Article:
Likewise, the Baltimore jail was notorious for corruption and gang rule. A federal investigation found that one gang leader in the jail fathered five children by four female guards.

Wretched conditions are found to some degree in parts of many cities, and Shirley Franklin, the former mayor of Atlanta, told me that when we tolerate them, we tolerate a combustible mix.

“It’s not just about the police use of force,” she said. “It’s about a system that is not addressing young people’s needs. They’re frankly lashing out, and the police force issue is just a catalyst for their expression of frustration at being left out.”

Whites sometimes comment snidely on a “culture of grievance” among blacks. Really? When tycoons like Stephen Schwarzman squawked that the elimination of tax loopholes was like Hitler’s invasion of Poland, now that’s a culture of grievance.

If wealthy white parents found their children damaged by lead poisoning, consigned to dismal schools, denied any opportunity to get ahead, more likely to end up in prison than college, harassed and occasionally killed by the police — why, then we’d hear roars of grievance. And they’d be right to roar: Parents of any color should protest, peacefully but loudly, about such injustices.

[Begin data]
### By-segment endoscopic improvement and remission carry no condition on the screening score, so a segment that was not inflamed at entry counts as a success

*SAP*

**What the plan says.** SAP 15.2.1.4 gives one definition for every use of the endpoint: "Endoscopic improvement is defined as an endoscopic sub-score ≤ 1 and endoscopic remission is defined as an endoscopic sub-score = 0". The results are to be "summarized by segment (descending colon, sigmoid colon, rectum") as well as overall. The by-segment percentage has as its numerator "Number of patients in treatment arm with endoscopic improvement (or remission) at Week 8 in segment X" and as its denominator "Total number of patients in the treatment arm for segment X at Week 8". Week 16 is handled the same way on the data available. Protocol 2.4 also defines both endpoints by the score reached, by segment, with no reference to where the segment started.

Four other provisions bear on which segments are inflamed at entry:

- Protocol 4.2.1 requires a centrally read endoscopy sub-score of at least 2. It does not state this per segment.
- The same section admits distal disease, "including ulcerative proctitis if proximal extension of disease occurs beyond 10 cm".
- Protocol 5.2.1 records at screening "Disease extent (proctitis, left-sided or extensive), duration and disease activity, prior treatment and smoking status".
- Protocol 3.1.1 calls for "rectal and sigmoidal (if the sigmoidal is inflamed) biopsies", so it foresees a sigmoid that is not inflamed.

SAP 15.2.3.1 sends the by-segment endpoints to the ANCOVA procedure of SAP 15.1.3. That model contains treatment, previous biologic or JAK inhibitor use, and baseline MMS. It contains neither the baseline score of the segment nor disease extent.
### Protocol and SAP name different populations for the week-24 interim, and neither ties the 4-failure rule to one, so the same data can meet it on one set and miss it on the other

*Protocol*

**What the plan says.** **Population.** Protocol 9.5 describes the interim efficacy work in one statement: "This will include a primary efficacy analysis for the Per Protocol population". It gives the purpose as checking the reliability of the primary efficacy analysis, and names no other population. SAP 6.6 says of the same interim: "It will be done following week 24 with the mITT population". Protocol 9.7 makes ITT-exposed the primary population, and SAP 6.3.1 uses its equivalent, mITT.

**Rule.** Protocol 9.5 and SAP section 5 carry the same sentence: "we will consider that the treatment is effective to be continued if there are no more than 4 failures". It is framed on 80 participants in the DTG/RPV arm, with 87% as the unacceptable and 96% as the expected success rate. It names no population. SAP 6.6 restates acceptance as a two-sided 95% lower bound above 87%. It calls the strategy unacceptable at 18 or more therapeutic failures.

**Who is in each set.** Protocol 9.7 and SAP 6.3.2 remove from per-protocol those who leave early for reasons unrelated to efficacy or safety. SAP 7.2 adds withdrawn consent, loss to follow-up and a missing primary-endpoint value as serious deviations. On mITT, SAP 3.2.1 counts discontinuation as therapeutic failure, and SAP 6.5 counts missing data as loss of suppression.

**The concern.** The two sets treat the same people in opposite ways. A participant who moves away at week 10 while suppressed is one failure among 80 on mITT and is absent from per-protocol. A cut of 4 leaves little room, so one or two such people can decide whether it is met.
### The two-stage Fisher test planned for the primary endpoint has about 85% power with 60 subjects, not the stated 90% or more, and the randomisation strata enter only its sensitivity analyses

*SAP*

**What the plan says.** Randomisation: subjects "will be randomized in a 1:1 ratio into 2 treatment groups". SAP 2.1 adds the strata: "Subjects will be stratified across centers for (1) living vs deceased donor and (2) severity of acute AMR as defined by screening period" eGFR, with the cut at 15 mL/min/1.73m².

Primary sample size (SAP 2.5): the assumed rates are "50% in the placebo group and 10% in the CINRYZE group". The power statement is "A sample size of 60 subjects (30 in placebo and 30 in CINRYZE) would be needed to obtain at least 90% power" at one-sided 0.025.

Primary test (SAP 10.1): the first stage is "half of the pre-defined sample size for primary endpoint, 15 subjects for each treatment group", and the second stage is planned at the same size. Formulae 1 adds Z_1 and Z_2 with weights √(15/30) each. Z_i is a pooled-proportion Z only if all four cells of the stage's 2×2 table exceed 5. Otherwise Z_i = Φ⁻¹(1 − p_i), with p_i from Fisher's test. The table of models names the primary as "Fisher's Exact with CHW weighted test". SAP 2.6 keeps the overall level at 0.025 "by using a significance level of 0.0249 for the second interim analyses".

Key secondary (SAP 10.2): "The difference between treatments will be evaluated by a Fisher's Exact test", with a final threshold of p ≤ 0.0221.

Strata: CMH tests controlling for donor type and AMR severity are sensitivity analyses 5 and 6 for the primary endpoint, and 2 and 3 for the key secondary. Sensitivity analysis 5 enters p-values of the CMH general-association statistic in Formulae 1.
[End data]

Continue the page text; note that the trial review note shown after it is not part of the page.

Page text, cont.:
We’ve had months of police incidents touching on a delicate subtext of race, but it’s not clear that we’re learning lessons. Once again, I suggest that it’s time for a Truth and Reconciliation Commission to step back and explore racial inequity in America.

The real crisis isn’t one night of young men in the street rioting. It’s something perhaps even more inexcusable — our own complacency at the systematic long-term denial of equal opportunity to people based on their skin color and ZIP code.

 

By: Nicholas Kristof, Op-Ed Contributor, The New York Times, April 29, 2015

April 30, 2015 Posted by | Baltimore, Police Abuse, Racial Justice | , , , , , , , , | Leave a comment